Jump to content
Sign in to follow this  
Peter T Chattaway

The Bride of Frankenstein

Recommended Posts

Link to our thread on the original 1935 film.

Links to our threads on James Whale's Frankenstein (1931), Tim Burton's Frankenweenie (1984, 2012), Stuart Beattie's I, Frankenstein (2013), Richard Raaphorst Frankenstein's Army (2013), Paul McGuigan's Victor Frankenstein (2015), Matt Tolmach's Frankenstein (in development), David Auburn's The Casebook of Victor Frankenstein (in development), Matt Reeves' This Dark Endeavor (in development) and Jay Russell's Wake the Dead (in development).

Links to our threads on other Universal "shared universe" monster movies The Mummy (2017) and The Creature from the Black Lagoon (in development).

Links to our threads on previous Bill Condon films Kinsey (2004), Dreamgirls (2006), The Twilight Saga: Breaking Dawn Part 1 (2011), The Twilight Saga: Breaking Dawn Part 2 (2012), The Fifth Estate (2013), Mr. Holmes (2015) and Beauty and the Beast (2017). We don't seem to have any threads on Sister, Sister (1987), Candyman: Farewell to the Flesh (1995) or Gods and Monsters (1998).

- - -

Bill Condon In Talks To Helm ‘The Bride of Frankenstein’ At Universal Pictures
EXCLUSIVE: Bill Condon, who directed the live-action Beauty and the Beast into a $1B+ worldwide box office monster for Disney, is in early talks to take the helm of a remake of a film in the Universal Pictures monster universe. We hear that Condon and Uni are both excited to collaborate on The Bride of Frankenstein, which Condon has said in previous interviews is one of his favorite classic monster movies of all time. The original, which starred Elsa Lanchester and Boris Karloff, was directed by James Whale back in 1935.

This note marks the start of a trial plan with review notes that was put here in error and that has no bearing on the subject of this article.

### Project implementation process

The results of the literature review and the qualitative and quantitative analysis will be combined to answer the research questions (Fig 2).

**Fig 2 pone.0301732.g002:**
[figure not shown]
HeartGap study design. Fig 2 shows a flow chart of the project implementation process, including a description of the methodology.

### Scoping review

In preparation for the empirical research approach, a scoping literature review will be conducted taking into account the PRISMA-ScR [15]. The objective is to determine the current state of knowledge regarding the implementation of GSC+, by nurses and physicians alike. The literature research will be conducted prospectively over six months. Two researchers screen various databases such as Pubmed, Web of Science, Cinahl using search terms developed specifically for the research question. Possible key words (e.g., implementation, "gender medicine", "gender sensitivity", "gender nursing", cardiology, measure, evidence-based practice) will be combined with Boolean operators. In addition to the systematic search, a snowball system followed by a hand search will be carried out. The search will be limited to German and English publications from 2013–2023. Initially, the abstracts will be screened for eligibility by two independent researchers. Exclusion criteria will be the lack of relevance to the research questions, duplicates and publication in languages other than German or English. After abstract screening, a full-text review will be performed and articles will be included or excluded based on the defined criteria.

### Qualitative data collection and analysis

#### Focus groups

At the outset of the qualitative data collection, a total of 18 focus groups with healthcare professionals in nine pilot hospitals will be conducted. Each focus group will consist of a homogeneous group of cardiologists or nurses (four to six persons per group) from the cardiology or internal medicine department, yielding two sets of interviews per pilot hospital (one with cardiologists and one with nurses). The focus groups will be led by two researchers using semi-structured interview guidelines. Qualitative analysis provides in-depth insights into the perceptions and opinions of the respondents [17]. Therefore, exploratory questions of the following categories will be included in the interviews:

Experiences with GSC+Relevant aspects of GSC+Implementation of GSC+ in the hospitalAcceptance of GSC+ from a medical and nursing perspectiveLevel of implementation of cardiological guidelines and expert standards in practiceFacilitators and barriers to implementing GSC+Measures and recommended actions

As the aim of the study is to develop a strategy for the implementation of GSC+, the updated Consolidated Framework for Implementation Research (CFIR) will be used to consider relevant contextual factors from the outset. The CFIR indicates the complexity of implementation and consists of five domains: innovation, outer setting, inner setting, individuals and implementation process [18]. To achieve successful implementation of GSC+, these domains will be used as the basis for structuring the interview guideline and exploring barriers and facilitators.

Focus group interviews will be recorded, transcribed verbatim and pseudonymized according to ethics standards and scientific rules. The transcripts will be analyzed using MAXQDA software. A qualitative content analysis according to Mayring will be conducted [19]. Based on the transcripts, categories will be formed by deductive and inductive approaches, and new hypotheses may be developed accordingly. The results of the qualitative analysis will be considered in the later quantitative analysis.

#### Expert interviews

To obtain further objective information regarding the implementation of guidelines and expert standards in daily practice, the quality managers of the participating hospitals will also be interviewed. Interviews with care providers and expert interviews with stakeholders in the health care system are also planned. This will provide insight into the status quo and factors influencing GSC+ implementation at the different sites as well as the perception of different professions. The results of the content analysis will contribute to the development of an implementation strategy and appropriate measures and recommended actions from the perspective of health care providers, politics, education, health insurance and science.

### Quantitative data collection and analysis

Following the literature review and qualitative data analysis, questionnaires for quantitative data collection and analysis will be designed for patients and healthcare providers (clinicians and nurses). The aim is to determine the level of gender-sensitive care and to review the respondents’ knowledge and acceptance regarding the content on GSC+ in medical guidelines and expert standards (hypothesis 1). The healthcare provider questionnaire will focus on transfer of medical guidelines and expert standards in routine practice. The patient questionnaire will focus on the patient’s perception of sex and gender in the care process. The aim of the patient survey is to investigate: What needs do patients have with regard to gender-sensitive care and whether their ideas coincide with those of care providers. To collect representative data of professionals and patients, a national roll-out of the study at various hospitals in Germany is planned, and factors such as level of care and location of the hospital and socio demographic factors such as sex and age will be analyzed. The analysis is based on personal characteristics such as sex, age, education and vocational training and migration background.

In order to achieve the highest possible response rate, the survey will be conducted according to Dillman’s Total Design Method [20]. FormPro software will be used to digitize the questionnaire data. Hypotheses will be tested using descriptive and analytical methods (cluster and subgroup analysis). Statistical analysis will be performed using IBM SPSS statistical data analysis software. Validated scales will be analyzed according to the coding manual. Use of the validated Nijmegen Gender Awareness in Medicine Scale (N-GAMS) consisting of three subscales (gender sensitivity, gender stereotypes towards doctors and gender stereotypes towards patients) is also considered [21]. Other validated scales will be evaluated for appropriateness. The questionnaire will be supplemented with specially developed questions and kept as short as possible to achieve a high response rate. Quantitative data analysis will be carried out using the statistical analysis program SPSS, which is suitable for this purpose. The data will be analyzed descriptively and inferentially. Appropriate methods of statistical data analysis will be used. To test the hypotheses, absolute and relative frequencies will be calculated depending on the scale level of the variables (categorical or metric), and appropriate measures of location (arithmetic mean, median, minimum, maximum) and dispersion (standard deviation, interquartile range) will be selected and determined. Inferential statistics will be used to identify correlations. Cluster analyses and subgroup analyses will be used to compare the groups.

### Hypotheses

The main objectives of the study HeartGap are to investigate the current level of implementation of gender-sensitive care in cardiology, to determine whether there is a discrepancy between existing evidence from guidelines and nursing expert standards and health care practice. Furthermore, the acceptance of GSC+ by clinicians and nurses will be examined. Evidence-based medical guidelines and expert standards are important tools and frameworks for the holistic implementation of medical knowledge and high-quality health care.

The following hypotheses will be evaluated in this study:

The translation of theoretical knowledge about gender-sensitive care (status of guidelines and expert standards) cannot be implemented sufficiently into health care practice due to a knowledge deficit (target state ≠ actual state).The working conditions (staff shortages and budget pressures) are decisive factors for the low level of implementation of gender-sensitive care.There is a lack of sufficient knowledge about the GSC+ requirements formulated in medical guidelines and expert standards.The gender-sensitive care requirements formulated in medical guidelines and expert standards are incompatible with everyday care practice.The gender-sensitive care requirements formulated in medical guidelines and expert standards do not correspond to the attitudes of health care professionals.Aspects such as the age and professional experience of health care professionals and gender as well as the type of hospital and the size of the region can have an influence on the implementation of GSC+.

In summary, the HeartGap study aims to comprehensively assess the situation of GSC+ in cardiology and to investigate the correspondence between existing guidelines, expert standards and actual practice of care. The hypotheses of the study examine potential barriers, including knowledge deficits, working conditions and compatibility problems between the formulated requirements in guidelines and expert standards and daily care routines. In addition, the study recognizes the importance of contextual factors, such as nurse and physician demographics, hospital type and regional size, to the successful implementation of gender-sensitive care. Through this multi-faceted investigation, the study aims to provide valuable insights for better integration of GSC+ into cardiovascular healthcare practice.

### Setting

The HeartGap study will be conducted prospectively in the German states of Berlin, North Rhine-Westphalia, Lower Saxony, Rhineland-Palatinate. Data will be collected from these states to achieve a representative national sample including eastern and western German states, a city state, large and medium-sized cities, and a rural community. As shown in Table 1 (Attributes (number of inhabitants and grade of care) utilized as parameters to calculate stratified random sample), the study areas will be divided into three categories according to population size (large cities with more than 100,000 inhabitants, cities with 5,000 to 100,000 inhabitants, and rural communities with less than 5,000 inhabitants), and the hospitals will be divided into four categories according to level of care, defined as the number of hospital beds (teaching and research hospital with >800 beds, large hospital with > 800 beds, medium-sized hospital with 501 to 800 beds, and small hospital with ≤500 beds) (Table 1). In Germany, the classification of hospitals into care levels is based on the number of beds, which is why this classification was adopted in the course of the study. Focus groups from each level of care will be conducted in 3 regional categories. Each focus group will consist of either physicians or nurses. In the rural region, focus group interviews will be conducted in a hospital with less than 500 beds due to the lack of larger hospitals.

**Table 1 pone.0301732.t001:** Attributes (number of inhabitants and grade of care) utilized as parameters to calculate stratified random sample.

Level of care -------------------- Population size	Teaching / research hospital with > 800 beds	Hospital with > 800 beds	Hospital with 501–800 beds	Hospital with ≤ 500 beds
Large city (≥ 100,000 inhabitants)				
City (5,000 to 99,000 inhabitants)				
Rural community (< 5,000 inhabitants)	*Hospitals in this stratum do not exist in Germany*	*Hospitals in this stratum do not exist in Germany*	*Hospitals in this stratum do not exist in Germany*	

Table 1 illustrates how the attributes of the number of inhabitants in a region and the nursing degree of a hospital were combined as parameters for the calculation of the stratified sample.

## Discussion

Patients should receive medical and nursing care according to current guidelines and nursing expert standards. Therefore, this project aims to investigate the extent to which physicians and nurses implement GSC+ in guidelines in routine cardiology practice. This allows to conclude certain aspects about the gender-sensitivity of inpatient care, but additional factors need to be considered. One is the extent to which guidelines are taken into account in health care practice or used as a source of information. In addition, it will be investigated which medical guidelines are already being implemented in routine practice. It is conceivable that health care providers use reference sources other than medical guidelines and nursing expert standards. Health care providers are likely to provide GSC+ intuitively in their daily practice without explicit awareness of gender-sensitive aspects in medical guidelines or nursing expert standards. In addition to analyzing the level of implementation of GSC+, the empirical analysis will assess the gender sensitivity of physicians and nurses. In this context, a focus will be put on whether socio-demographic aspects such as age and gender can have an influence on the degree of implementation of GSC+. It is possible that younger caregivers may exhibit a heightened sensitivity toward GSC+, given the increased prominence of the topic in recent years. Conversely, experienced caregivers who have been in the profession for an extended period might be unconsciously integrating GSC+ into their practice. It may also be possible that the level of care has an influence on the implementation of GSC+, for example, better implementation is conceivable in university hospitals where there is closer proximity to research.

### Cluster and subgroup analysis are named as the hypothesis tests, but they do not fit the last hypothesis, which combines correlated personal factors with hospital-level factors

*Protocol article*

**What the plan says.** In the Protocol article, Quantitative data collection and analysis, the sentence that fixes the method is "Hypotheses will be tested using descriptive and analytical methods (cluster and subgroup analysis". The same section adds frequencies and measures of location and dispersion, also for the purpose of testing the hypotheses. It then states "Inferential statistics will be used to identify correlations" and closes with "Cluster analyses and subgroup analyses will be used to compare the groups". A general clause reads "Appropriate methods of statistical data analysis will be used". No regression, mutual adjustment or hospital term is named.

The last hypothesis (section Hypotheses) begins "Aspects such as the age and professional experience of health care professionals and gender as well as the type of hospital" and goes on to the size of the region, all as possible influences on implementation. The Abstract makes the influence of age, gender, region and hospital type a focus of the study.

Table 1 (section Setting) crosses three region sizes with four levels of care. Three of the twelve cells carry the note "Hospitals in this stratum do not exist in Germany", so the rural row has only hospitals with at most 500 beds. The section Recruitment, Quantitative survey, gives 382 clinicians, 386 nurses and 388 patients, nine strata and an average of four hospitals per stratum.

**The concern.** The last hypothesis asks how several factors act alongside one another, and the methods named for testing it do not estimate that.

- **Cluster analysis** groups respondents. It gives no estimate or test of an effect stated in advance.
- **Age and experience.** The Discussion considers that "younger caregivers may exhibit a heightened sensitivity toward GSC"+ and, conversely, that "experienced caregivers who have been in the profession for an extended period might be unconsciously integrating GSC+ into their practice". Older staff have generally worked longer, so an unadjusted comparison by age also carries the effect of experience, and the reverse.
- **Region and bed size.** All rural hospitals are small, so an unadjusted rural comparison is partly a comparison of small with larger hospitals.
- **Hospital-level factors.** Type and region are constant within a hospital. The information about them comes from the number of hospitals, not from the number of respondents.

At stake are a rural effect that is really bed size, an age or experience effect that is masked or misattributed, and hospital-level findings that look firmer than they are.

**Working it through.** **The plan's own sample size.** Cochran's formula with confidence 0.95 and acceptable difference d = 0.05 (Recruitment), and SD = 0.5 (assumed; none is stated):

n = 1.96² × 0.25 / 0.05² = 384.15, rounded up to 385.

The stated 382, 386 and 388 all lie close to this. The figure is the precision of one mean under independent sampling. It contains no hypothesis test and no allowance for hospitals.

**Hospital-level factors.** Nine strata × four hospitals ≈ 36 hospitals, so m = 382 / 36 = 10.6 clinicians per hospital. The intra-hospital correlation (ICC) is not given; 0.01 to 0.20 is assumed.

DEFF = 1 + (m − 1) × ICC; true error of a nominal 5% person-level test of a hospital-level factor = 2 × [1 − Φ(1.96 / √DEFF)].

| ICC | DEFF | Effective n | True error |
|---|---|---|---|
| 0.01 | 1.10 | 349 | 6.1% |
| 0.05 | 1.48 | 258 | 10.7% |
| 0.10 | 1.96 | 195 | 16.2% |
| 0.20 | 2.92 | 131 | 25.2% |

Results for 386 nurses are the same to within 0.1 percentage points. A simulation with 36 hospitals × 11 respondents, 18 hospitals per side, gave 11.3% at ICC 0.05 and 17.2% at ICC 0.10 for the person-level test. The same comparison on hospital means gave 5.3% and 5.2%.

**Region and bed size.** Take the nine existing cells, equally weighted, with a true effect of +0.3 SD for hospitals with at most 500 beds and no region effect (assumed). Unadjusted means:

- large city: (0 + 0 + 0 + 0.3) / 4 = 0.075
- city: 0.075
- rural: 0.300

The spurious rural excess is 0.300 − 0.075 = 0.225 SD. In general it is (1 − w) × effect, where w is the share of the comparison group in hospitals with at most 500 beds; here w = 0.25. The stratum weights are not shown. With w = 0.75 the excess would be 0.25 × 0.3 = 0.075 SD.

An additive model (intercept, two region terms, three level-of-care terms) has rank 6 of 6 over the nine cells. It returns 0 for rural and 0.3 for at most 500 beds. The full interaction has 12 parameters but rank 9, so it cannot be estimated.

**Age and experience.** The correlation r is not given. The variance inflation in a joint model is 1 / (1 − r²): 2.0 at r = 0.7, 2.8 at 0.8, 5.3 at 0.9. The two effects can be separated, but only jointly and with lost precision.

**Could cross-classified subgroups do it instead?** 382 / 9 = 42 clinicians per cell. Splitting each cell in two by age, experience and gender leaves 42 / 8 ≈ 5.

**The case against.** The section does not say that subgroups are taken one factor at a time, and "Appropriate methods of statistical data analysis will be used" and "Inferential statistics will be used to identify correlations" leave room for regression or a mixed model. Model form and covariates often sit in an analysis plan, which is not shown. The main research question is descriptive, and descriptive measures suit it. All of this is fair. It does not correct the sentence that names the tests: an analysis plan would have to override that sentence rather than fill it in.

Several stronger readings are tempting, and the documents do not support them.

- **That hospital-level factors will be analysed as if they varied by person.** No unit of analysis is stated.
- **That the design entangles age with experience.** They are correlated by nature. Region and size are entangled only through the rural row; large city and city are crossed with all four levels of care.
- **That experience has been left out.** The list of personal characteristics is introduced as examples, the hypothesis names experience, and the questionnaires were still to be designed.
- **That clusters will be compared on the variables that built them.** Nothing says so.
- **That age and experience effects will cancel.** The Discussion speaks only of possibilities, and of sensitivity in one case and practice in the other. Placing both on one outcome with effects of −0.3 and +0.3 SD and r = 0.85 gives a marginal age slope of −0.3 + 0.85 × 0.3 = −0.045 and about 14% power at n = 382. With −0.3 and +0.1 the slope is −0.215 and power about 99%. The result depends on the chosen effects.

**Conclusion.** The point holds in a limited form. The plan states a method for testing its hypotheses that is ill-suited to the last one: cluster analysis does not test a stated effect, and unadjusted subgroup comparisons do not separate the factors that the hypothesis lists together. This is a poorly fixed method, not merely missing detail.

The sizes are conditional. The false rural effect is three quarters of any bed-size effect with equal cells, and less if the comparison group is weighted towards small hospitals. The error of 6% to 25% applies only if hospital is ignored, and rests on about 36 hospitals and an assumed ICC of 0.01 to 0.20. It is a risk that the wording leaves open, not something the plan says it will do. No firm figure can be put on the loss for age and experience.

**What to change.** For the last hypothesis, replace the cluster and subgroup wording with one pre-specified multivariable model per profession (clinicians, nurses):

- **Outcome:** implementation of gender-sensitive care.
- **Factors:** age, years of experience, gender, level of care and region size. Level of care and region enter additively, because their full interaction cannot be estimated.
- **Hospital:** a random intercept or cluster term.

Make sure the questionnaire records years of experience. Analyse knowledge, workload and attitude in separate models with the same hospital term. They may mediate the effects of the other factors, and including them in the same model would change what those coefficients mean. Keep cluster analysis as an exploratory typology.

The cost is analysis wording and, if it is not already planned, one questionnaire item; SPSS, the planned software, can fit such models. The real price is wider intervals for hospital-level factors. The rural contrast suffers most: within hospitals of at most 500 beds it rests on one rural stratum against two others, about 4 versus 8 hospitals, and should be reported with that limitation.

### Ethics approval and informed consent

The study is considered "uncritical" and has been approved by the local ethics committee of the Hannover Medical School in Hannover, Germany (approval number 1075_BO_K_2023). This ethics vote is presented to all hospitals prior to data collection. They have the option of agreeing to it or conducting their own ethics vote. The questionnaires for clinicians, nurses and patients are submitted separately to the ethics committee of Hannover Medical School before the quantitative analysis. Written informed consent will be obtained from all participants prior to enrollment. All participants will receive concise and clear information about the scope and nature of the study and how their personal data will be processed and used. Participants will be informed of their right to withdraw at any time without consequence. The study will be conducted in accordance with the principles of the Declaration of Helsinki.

Condon, in fact, is known to have included a kind of homage to Whale’s film in the climax of his Twilight: Breaking Dawn – Part 1, with one character reviving another and turning her into a monster to save her life. In addition, he won an Oscar in 1999 for Best Adapted Screenplay for the film that featured Whale (portrayed by Ian McKellen) in Gods and Monsters, which he also directed. . . .
The Bride of Frankenstein remake is being produced by Alex Kurtzman and Chris Morgan from a script by David Koepp (Uni’s first two Jurassic Park films) that is said to have kind of a feminist bent to the new story (yes!). The studio has been mining its monster IP goldmine with remakes for years. Their classic monsters go back to the Karloff, Lon Chaney and Bela Lugosi films from the 1920s and ’30s. The next remake up is The Mummy, starring Tom Cruise and Russell Crowe, which Uni opens June 9. . . .
Deadline.com, April 13


"Sympathy must precede belligerence. First I must understand the other, as it were, from the inside; then I can critique it from the outside. So many people skip right to the latter." -- Steven D. Greydanus
Now blogging at Patheos.com. I can also still be found at Facebook, Twitter and Flickr. See also my film journal.

Share this post


Link to post
Share on other sites

‘Bride of Frankenstein’ Reboot Pulled From Universal’s Schedule
Universal Pictures has moved back pre-production efforts on its “Bride of Frankenstein” reboot as director Bill Condon continues to work on the script. The studio has also removed the film, which was slated for release on Feb. 14, 2019, from its schedule.